Finally, a former favorite in Type I was Mirror Universe because one could kill by using Necropotence to reduce oneself to zero life in response to the Mirror, killing the opponent when the effects resolved. This is no longer legal after Sixth Edition, but the Mirror is still a powerful and fun card, if too expensive (in terms of mana) for competitive play.

The other components: Tutoring
Demonic Tutor is, of course, a no-brainer in any black deck. The next two choices, Vampiric Tutor and Demonic Consultation, require a little more thought.

Vampiric Tutor’s net loss of three cards has been explained in a preceding section, and this card is useful mainly in a deck with restricted cards capable of swinging the game (such as Balance and Yawgmoth’s Will). Just remember to cast this before your end phase if Necropotence is in play.

Demonic Consultation, on the other hand, is often laughed at by less knowledgeable players. The drawback of removing several cards (sometimes half to almost all) from one’s library can be misleading, however. Remember the earlier statement that the number of cards in one’s library does not affect the game?

In a very fast and aggressive Necrodeck, the flexibility provided by Consult can make for a faster win (for example, first-turn Consult for a Hymn to Tourach or Necropotence). In this case, the cards removed do not affect the game, and the Extended Trix decks (which used the Donate-Illusions of Grandeur combo in a Necrodeck to win very quickly) exploited this very well. Obviously, unless in desperate circumstances, one uses Consult to fetch a card that still has three or four copies in the deck.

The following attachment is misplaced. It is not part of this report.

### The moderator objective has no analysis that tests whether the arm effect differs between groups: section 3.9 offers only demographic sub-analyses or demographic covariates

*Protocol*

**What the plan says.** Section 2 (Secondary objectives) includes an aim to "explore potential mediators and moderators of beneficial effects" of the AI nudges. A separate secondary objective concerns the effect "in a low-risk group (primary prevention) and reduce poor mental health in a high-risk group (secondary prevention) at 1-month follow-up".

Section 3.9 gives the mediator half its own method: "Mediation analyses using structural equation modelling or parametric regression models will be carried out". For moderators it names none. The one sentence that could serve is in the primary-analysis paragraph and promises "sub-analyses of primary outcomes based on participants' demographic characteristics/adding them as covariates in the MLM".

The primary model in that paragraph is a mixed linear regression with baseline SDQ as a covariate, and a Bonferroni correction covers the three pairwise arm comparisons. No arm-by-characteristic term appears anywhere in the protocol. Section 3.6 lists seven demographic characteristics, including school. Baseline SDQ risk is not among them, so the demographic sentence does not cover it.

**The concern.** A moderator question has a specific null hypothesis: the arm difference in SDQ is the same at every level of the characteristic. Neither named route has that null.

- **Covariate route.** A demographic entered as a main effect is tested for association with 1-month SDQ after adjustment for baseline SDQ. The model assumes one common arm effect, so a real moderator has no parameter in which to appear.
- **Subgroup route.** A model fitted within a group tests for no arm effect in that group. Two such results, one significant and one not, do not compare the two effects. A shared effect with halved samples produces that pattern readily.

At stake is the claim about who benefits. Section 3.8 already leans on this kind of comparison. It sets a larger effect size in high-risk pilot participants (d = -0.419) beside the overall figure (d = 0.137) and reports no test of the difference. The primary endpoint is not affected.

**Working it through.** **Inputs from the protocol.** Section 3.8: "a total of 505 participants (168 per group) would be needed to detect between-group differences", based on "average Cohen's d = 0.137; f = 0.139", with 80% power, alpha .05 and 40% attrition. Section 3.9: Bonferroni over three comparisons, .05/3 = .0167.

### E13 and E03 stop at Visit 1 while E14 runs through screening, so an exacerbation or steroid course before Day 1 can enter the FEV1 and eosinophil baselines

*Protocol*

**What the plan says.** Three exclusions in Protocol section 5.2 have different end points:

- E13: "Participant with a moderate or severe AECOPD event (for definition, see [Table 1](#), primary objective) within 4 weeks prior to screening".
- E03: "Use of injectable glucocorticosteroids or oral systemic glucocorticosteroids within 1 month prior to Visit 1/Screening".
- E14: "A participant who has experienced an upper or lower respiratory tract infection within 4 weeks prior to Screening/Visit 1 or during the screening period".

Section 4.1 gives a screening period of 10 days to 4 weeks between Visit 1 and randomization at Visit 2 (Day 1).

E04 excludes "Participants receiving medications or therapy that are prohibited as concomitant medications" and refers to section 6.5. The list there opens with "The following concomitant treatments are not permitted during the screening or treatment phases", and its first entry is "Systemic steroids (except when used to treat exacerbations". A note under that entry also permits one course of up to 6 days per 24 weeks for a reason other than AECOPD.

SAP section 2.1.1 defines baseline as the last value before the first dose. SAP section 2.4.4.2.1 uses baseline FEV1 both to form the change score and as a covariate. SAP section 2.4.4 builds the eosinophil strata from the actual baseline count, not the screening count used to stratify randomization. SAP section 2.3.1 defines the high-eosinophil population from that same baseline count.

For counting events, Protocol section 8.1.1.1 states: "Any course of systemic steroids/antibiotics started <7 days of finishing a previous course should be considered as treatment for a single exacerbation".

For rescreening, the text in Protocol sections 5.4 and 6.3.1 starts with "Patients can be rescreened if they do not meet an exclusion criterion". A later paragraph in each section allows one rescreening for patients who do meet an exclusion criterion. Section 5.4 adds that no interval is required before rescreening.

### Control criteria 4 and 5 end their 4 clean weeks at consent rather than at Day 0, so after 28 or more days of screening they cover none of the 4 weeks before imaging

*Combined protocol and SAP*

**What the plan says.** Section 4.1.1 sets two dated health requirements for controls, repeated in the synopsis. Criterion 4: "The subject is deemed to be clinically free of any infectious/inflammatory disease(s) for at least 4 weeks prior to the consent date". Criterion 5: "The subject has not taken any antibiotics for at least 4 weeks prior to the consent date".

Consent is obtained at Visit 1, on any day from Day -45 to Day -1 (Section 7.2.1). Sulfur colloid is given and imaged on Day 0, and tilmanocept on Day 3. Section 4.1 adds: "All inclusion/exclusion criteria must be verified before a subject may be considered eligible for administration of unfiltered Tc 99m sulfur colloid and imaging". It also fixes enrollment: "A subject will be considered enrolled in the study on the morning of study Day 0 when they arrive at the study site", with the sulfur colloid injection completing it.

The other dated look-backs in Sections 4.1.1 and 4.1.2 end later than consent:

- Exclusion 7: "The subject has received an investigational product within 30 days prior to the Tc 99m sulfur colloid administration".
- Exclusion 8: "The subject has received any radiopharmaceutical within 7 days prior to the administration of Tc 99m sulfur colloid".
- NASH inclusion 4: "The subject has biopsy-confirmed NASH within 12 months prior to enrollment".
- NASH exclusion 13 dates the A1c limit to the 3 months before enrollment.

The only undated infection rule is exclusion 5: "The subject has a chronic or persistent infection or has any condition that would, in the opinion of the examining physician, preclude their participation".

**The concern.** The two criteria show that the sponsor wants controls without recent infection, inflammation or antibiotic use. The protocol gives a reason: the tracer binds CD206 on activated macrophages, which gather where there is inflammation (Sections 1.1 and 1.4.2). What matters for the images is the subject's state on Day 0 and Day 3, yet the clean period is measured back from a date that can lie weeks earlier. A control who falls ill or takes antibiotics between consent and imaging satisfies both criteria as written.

One should be careful when using Demonic Consultation in a deck with key restricted cards (or even a specific key card; in some games, Trix decks lost all copies of Donate or Illusions of Grandeur to unlucky Consults), or decks with very few victory conditions (say, 4 Specters and 4 Drain Life) lost most of these.

The other components: The power cards
Cards that do not fit in any of the above categories are often the most powerful cards a Necrodeck can choose to use. It makes sense, in fact, to splash blue and white mana sources just for Balance, Ancestral Recall and Time Walk, and the only drawback is increased vulnerability to cards that attack non-basic land.

Balance has been questioned by some, but when one realizes that 1 life = 1 card, the trade-off of discarding one’s cards in hand and using Balance to clear the opponent’s weenie swarm becomes obvious.

The most potent black restricted card is Yawgmoth’s Will, especially combined with Dark Ritual. Why? In the sample game in the introduction, before the game ended, I cast Yawgmoth’s Will with a Dark Ritual and with two more in my graveyard. I ended up re-casting the Hymns, Sinkholes and even a Lightning Bolt from my graveyard, and replayed a dual land sacrificed to Lake of the Dead. When Yawgmoth’s Will and Necropotence were both legal in Type II, players even used Urza’s Bauble to gain free draws each time Yawgmoth’s Will was played.

Finally, Timetwister is the most potent ANTI-Necropotence card (casting Mystical Tutor for Timetwister allows an opponent to recover from discard). It is NOT splashed in a Necrodeck.

The other components: Land
In constructing his winning Extended Necrodeck, Randy Buehler reasoned that without Hypnotic Specter, there was no reason to play Dark Ritual and he got more consistent draws for it. In Type I, however, it is more than worth it to play Swamp-Ritual-Necropotence and then refill one’s hand, and Yawgmoth’s Will only makes the Ritual more effective.